the #1 hit records on the pop charts 1965

Byrds Hullabaloo 1965 1500 crop 1

THIS IS THE SIXTH in a se­ries of ten ar­ti­cles listing and ad­dressing the #1 records of the year as they ap­peared on Cash Box mag­a­zine’s Top 100 chart from 1960 through 1969. It was orig­i­nally pub­lished as “Let’s Hang On To Our Ticket To Ride” on my pub­li­ca­tion Tell It Like It Was on Medium on June 2, 2019. [Continue reading]

when was “gene clark with the gosdin brothers” released? (gene clark part 2)

GeneClark Gosdin 1500 UK

GENE CLARK’S FIRST SOLO ALBUM came al­most a year after his final record with the Byrds. For a long time, GENE CLARK WITH THE GOSDIN BROTHERS was con­sid­ered rather light­weight, es­pe­cially from the man who wrote songs like She Don’t Care About Time, Set You Free This Time, and Eight Miles High while with the Byrds. [Continue reading]

the echoes in your head continue showing (gene clark part 1)

GeneClark Gosdin 1500 orange

THE BYRDS’ FLIGHT TO ENGLAND in Au­gust 1965 began a dis­as­trous tour for the group. For­tu­nately, it wasn’t an en­tirely wasted trip, as it in­spired Gene Clark to pen some psychedelically-enhanced po­etry. Set to a loose melody strummed on an acoustic guitar, this be­came the basis for Eight Miles High. [Continue reading]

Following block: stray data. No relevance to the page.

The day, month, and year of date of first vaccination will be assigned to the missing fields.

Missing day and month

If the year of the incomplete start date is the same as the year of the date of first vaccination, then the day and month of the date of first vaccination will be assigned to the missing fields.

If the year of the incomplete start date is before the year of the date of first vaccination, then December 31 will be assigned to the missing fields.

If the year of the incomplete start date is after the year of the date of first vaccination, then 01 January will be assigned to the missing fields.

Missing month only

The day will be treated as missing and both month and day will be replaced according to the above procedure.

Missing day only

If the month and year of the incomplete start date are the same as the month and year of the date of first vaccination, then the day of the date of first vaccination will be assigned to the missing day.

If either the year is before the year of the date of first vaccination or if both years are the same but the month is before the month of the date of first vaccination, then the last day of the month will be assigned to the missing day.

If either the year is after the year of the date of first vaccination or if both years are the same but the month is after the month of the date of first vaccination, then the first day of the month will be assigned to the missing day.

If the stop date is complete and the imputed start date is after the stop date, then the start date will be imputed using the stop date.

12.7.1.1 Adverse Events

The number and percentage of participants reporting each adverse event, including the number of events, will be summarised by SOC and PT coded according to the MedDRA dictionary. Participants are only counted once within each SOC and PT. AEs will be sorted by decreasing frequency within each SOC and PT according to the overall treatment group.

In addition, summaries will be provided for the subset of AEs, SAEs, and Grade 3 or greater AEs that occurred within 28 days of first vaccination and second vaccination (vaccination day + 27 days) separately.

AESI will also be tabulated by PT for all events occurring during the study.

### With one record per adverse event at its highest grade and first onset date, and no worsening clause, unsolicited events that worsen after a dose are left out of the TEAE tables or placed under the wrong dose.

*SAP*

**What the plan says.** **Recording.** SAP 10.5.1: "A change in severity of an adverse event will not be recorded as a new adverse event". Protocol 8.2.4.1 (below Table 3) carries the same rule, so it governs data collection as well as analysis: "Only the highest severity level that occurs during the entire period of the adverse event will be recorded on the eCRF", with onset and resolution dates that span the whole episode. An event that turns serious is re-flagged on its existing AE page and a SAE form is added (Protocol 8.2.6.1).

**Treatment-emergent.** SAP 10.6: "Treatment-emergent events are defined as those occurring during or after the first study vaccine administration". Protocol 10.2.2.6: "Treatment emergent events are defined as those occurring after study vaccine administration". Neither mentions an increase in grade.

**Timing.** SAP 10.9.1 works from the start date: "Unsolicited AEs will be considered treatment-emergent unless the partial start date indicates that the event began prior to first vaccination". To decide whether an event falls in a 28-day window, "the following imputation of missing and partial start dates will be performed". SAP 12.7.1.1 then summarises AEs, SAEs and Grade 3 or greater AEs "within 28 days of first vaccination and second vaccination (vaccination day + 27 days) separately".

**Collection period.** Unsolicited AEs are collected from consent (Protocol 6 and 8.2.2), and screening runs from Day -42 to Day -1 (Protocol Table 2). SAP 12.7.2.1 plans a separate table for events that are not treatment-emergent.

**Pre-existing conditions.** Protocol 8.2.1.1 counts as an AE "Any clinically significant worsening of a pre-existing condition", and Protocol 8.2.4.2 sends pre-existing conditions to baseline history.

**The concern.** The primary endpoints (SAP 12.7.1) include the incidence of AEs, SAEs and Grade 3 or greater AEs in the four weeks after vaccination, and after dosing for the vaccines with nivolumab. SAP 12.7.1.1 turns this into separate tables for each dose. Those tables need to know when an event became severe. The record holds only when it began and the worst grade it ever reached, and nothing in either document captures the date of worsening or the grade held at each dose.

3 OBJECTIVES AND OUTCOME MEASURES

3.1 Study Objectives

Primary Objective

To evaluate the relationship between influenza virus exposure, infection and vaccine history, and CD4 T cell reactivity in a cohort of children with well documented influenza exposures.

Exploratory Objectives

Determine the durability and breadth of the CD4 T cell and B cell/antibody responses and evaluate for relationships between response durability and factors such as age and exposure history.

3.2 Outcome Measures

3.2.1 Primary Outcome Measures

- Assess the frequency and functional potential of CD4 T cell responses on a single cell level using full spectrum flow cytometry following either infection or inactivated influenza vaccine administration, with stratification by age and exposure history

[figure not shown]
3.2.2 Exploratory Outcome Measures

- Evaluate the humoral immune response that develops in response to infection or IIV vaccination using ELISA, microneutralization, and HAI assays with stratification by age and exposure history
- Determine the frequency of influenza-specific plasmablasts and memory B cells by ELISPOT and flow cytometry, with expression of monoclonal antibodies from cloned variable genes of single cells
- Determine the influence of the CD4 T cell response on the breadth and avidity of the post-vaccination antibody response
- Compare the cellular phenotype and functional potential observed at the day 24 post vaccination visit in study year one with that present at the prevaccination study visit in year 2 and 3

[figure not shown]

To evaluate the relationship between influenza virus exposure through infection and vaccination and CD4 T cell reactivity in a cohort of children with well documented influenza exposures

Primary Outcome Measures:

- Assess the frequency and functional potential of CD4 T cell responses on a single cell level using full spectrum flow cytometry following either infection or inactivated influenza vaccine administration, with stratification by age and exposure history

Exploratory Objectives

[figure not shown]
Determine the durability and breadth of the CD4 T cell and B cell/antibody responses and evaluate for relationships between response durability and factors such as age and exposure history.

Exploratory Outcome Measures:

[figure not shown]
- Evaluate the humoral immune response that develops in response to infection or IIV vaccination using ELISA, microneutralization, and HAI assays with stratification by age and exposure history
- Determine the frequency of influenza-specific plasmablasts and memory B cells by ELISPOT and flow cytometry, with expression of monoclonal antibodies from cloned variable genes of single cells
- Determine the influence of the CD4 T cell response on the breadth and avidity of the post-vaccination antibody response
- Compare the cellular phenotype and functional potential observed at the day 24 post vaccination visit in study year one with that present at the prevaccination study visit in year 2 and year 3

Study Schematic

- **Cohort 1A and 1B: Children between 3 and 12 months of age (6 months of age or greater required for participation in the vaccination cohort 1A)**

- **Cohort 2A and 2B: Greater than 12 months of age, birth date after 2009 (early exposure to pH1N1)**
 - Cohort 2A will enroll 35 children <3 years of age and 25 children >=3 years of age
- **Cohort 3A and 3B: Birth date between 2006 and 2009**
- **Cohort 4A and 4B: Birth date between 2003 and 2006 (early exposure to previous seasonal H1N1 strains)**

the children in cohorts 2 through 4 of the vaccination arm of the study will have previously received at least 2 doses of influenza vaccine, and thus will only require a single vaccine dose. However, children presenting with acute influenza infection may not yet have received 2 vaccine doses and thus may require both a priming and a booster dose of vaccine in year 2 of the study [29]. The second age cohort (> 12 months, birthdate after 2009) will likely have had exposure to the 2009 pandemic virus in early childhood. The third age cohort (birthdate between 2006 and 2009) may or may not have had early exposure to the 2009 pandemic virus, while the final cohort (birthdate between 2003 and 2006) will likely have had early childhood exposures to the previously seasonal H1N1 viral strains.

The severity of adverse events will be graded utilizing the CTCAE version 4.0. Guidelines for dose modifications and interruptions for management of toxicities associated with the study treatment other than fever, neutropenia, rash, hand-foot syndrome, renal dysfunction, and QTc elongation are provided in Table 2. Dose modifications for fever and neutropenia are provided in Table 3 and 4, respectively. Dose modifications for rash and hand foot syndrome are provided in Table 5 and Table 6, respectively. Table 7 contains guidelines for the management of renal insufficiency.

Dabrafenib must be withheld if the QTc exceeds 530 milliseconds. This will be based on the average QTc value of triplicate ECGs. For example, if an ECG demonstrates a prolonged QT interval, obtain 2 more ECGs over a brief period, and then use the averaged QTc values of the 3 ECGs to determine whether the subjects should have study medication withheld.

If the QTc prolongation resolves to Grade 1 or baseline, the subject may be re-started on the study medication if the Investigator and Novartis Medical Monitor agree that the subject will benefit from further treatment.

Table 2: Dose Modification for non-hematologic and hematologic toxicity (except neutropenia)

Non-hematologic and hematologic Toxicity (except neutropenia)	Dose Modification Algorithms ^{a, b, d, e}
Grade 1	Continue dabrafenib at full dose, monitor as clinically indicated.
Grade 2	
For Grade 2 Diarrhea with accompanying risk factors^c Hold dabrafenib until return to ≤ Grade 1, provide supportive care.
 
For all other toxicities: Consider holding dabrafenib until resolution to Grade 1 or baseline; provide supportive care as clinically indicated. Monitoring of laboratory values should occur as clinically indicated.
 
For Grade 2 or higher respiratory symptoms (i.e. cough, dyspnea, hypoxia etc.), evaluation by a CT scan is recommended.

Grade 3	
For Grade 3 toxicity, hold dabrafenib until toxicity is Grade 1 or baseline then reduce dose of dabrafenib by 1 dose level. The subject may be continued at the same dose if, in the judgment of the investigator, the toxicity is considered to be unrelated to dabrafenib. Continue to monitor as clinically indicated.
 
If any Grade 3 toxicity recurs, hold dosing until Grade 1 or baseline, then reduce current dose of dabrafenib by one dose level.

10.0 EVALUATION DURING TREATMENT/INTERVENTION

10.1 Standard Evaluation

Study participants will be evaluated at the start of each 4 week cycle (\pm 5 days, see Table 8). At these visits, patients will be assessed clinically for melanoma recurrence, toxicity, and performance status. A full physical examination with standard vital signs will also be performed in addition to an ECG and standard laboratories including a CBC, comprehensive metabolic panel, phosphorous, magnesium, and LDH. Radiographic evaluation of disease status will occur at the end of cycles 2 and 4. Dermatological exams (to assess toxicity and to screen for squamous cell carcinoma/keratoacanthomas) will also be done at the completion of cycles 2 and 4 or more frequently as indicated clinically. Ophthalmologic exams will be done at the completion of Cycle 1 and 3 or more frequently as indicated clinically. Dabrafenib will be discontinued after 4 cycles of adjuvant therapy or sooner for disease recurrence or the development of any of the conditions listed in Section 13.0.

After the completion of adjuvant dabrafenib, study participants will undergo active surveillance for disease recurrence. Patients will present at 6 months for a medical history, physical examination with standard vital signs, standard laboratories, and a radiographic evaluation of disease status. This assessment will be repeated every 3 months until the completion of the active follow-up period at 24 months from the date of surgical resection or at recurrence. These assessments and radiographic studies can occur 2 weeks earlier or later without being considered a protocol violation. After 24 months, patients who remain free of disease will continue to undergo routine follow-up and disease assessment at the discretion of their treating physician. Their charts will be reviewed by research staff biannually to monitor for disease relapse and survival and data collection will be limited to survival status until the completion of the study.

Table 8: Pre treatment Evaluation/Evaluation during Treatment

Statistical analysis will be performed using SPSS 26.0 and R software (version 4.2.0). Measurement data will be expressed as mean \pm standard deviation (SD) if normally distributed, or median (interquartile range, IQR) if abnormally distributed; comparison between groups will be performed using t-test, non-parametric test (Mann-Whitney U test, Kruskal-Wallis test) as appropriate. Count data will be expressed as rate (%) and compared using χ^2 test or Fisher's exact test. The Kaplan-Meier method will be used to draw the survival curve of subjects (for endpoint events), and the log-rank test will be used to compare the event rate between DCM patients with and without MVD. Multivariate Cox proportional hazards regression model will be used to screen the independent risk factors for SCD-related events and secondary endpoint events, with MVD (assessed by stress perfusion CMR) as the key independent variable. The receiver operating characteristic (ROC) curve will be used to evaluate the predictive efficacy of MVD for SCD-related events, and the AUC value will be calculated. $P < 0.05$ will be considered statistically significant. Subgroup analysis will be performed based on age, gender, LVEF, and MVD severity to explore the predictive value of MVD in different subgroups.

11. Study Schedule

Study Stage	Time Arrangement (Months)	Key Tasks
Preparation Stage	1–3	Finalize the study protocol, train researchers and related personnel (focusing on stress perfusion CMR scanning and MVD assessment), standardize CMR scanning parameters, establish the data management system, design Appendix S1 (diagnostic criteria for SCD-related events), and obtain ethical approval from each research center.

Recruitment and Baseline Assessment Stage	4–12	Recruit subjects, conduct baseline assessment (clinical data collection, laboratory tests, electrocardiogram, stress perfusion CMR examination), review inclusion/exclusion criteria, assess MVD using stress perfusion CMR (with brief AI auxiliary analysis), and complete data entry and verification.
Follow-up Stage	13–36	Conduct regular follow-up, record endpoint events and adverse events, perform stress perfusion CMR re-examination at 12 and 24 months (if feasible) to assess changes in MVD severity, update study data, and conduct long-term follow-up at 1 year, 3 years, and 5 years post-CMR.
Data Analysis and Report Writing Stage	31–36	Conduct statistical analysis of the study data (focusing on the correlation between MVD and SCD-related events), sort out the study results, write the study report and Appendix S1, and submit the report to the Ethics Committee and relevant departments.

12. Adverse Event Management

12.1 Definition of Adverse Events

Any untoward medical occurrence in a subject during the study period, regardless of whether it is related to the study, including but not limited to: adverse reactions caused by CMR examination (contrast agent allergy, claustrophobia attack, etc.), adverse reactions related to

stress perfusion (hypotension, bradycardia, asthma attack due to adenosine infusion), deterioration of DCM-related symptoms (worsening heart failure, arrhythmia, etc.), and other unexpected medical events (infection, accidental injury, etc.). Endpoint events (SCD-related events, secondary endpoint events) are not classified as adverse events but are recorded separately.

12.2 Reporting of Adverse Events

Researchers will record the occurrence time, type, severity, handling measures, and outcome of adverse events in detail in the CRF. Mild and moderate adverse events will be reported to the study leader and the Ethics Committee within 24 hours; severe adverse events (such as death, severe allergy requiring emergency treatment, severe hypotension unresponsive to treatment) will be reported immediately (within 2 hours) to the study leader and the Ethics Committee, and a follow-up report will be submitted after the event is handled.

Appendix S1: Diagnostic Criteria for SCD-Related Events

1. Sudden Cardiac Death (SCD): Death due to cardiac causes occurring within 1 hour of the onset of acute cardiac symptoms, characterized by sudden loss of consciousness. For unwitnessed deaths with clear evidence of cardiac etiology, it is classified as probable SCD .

a requiem for those timeless good good good vibrations

Byrds 1965 airport copy

THE MAJOR RECORD COMPANIES usu­ally re­leased new ti­tles on Monday, or at least they did in the ’60s. On April 12, 1965, I rushed home from school and ran up­stairs to my room and tossed my books on my bed and pulled my money out of my drawer and ran downstairs to the garage and picked up my bike and zoomed off to Joe Nar­done’s record shop and bought Mr. [Continue reading]

surfing guitars and instrumental surf bands of the early ’60s

Dalley BigWaveSurfer 1600

ARGUING THE ‘BEST’ ROCK GUITAR PLAYERS of the ’60 is prob­ably a pretty dumb way to waste time—and “Surfing Gui­tars” will not be doing that! Con­sid­er­ably more con­struc­tive and in­ter­esting would be an ar­gu­ment as to who were—and that’s in­ten­tion­ally plural—the most ‘cre­ative’ players. [Continue reading]